Monday, December 31, 2018

The Old Guard of Mac Indy Apps

Glenn Fleishman:

The longevity of indie apps is more extraordinary when you consider the changes Apple put the Mac through from the early 1990s to 2018. Apple switched from Motorola 680x0 processors to PowerPC to Intel chips, from 32-bit to 64-bit code, and among supported coding languages. It revved System 7 to 8 to 9, then to Unix across now 15 major releases (from 10.0 to 10.14). That’s a lot for any individual programmer or small company to cope with.


But Siegel said what he would never have imagined adding is a “lorem ipsum” generator, which appeared in the recent 12.5 release. This generates placeholder text, and the option dates back decades in page-layout software. “There’s been a remarkable level of interest in that feature,” he said.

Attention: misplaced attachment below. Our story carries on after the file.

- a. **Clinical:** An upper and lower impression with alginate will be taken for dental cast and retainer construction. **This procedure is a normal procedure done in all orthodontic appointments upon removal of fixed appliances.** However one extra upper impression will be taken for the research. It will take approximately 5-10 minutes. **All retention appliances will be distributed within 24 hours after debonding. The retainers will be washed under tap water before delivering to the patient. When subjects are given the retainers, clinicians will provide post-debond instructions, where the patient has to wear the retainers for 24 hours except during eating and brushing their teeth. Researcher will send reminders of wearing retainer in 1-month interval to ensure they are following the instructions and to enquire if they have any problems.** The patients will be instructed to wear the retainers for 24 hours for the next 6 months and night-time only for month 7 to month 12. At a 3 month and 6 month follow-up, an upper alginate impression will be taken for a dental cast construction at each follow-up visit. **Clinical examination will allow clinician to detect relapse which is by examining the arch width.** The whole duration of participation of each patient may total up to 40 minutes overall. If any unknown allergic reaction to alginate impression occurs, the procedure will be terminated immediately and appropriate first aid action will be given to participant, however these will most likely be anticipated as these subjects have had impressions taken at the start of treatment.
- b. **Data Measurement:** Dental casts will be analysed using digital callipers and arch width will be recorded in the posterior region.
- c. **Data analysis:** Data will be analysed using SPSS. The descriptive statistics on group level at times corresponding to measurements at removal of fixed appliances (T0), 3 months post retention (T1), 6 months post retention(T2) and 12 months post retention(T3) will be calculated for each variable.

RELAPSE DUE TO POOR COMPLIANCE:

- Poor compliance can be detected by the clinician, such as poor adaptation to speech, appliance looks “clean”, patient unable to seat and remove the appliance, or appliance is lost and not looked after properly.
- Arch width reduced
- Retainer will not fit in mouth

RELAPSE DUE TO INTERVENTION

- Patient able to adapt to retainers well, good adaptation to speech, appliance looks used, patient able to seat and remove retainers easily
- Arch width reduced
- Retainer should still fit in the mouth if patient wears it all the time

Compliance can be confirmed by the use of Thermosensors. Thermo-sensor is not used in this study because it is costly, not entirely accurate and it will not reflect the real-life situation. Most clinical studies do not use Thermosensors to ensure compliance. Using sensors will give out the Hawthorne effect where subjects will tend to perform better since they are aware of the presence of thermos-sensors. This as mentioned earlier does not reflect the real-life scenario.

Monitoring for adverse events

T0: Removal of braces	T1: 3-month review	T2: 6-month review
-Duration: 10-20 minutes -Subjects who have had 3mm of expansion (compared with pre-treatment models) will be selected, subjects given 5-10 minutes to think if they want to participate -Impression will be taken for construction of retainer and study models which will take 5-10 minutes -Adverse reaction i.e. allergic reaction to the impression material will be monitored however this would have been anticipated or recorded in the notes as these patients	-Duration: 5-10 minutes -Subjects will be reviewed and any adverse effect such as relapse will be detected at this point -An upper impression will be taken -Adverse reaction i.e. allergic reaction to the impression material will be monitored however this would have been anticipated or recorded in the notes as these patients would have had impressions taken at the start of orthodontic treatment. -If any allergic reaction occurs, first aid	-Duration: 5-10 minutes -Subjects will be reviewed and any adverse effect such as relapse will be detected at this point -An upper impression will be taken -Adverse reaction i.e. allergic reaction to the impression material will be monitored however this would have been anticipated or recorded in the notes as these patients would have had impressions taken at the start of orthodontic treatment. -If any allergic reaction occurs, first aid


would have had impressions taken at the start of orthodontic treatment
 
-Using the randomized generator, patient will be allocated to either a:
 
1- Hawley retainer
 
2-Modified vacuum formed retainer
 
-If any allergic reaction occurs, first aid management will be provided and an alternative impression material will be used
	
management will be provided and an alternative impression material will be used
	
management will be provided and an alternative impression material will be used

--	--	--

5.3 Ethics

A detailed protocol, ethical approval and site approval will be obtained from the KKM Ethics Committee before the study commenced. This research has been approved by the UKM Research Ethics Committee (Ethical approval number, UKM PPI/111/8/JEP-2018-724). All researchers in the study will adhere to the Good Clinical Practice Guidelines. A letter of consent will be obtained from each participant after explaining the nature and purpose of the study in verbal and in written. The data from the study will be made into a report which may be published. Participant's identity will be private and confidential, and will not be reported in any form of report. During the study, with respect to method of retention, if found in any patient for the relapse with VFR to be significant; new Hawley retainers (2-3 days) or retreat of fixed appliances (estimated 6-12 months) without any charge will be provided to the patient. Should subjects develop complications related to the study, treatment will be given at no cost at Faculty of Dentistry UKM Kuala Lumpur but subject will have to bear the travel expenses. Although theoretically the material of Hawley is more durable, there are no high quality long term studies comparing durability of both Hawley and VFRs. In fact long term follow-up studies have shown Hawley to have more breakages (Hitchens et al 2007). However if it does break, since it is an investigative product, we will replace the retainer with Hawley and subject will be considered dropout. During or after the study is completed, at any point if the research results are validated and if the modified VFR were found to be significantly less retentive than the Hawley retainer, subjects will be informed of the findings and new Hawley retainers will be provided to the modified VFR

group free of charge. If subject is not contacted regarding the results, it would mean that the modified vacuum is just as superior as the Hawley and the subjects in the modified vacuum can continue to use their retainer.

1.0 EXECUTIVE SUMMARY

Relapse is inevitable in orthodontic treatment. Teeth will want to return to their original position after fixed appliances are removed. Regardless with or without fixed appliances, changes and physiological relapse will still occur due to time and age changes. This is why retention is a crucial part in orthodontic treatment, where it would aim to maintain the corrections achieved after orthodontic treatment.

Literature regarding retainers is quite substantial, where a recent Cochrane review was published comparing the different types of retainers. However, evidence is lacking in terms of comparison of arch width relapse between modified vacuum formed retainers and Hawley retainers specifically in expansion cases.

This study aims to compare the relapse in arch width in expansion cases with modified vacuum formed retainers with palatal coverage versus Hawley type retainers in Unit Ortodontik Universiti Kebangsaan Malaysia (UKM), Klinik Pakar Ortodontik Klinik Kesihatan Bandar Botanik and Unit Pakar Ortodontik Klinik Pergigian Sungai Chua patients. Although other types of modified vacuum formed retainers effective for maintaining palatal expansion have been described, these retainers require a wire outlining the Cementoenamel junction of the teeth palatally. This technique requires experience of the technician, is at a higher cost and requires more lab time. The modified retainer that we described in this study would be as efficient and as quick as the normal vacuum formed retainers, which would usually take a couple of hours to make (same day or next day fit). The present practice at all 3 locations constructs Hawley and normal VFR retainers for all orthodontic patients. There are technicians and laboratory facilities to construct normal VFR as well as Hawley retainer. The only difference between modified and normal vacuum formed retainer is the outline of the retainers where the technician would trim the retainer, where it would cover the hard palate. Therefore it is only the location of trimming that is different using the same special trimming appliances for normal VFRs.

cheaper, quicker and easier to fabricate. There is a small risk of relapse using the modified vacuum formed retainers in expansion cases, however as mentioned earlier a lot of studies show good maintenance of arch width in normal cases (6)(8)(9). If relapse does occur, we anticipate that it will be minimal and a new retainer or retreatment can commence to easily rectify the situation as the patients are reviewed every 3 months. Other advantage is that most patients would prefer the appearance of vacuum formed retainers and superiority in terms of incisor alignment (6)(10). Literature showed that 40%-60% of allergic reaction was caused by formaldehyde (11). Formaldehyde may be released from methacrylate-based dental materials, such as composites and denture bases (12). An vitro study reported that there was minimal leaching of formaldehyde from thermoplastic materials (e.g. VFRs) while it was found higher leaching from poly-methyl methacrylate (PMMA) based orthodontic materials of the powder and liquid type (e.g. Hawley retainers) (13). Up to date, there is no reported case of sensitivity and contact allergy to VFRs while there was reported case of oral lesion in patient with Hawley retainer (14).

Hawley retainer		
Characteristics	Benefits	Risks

With core functionality relatively fixed—math doesn’t change over time, fortunately—Thomson has devoted efforts to make PCalc more customizable and more fun across multiple platforms. The About screen of macOS and iOS includes a banana physics simulator and a racing game. And those aren’t even Easter eggs. He’s also developed iMessage stickers using a panda motif that he adopted for PCalc along the way.


“To my surprise, Fetch flipped from being a tool that was mostly used for retrieving information to one that was mostly used for publishing information,” Matthews said.


[Lemke] said that while he developed most of the app himself, he’s relied on contract developers to handle transitions. Like most of the other long-running apps, that’s meant several, including shifting the underlying coding language from Pascal to C to the current combination of Objective-C and Apple’s newer Swift.

Previously: Congratulations.

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